Psychological Risks Higher in Atopic Dermatitis Patients
However, this does not translate into increased use of health care services, suicide
FRIDAY, June 30, 2017 (HealthDay News) -- Depression, anxiety, and suicidal ideation is more common among individuals with atopic dermatitis (AD), according to a study published online June 20 in Allergy.
Jacob P. Thyssen, M.D., Ph.D., from the University of Copenhagen in Denmark, and colleagues used survey data from a large general population study to compare prevalences of depression, anxiety, suicidal ideation, and anxiety attacks in adults with and without a history of AD. Additionally, nationwide hospital/clinic registry and prescription data were used to examine the risk of anxiety and depression in Danish adults with mild and moderate-to-severe AD, as well as the risk of hospitalization and suicide.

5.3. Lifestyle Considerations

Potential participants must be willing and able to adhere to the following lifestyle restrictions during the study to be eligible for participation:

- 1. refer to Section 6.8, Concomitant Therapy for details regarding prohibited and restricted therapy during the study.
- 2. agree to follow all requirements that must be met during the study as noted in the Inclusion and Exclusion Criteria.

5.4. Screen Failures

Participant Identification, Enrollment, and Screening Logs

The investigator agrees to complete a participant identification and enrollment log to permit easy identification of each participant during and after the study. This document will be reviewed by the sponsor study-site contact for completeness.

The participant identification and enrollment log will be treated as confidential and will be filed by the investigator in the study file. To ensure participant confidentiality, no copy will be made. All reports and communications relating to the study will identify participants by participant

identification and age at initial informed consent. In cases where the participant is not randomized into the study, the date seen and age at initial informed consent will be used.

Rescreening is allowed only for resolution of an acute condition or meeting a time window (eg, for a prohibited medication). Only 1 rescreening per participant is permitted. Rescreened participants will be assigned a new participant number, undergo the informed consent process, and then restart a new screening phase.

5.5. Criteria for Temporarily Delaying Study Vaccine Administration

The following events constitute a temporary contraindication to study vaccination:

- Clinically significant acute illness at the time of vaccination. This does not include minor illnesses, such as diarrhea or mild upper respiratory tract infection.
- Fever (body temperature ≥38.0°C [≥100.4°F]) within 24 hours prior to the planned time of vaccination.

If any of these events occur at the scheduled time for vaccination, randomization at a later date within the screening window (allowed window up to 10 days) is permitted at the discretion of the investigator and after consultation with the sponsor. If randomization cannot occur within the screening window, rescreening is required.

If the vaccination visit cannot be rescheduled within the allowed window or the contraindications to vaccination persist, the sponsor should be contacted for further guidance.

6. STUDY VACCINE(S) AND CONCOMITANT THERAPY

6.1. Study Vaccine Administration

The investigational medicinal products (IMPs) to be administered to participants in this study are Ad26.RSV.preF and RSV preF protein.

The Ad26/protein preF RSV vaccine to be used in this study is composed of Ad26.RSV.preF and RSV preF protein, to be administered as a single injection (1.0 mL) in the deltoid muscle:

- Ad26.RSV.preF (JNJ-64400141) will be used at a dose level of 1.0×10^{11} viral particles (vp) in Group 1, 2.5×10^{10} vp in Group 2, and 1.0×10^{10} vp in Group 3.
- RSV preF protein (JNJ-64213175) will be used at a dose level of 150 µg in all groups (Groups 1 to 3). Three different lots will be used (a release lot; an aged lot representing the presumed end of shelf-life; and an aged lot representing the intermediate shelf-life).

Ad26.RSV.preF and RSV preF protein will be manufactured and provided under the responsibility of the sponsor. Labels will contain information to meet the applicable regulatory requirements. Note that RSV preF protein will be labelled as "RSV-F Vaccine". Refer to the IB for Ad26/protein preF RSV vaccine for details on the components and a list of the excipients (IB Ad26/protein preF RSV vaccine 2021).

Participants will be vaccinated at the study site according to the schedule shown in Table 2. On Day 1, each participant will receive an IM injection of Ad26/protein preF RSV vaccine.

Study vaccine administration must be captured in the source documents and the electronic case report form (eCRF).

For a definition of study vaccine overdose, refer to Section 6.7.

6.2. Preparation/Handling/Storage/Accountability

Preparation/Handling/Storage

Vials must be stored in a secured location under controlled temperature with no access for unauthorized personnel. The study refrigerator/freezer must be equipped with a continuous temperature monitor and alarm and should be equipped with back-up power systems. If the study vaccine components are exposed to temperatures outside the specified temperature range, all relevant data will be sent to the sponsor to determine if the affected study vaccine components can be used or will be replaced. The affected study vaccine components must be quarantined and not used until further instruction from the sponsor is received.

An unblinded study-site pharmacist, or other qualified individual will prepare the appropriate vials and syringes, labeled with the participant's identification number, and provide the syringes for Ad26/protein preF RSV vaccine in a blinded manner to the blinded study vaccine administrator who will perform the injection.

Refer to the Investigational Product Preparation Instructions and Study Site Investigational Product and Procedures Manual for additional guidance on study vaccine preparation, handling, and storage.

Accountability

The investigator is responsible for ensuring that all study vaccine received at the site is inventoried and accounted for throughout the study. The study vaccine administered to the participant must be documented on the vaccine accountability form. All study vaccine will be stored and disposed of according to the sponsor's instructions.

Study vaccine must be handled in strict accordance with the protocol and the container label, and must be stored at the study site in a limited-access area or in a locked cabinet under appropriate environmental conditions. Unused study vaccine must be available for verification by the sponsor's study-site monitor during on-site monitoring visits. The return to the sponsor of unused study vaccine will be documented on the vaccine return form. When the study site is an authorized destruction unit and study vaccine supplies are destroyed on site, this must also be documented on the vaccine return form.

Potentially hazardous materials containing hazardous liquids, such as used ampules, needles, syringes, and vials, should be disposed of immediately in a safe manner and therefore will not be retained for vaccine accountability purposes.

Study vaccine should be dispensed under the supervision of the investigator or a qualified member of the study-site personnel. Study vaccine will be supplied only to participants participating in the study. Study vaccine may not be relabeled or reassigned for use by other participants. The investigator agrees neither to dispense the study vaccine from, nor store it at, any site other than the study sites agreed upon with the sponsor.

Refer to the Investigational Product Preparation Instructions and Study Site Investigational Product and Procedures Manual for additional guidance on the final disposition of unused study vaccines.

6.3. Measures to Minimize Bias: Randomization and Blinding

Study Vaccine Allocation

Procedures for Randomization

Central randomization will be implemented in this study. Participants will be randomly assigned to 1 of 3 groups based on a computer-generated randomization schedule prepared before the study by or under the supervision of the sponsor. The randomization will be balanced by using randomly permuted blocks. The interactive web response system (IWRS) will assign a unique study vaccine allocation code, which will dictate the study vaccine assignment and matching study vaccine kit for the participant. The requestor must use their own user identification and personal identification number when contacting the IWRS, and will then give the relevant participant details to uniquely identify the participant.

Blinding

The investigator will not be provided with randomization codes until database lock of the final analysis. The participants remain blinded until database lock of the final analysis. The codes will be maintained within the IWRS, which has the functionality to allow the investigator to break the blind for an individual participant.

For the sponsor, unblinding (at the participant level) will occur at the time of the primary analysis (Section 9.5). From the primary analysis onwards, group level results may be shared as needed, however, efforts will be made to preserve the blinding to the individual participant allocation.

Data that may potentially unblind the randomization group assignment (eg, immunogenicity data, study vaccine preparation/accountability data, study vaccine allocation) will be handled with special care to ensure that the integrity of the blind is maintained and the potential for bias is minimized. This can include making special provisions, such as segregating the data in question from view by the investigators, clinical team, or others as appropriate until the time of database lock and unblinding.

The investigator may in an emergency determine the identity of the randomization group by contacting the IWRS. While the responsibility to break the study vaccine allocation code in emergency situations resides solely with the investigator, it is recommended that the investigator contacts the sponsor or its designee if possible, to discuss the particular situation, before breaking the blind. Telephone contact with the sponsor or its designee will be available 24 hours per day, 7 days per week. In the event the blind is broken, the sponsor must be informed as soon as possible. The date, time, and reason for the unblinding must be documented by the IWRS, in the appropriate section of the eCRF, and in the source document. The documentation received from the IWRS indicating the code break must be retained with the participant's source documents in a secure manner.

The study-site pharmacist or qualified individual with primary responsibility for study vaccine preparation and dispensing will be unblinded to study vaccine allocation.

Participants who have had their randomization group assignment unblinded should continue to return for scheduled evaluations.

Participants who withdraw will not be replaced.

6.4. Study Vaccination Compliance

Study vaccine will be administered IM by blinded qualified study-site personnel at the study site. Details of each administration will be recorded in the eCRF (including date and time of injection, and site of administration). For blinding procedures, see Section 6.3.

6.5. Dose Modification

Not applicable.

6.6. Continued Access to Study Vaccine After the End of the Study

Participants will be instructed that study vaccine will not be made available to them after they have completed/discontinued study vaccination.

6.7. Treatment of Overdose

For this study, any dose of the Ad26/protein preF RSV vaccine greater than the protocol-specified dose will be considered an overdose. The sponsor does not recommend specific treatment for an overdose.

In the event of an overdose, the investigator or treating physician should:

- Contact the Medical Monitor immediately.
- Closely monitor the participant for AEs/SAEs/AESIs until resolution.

The researchers found that participants with AD reported clinician-diagnosed depression and anxiety more often than non-AD subjects. Those with AD also had an increased prevalence of suicidal ideation and depressive symptoms. Patients with moderate-to-severe AD had increased risk of antidepressant and anxiolytic medication use, while patients with mild AD only had increased risk of anxiolytic medication use. There was no association between hospitalization or outpatient contacts and depression or anxiety, or risk of suicide in AD patients.
"Depression, anxiety, and suicidal ideation are more common among AD individuals, but do not to lead to psychiatric consultations, hospitalization, or suicide," the authors write.
Several authors disclosed financial ties to the pharmaceutical industry.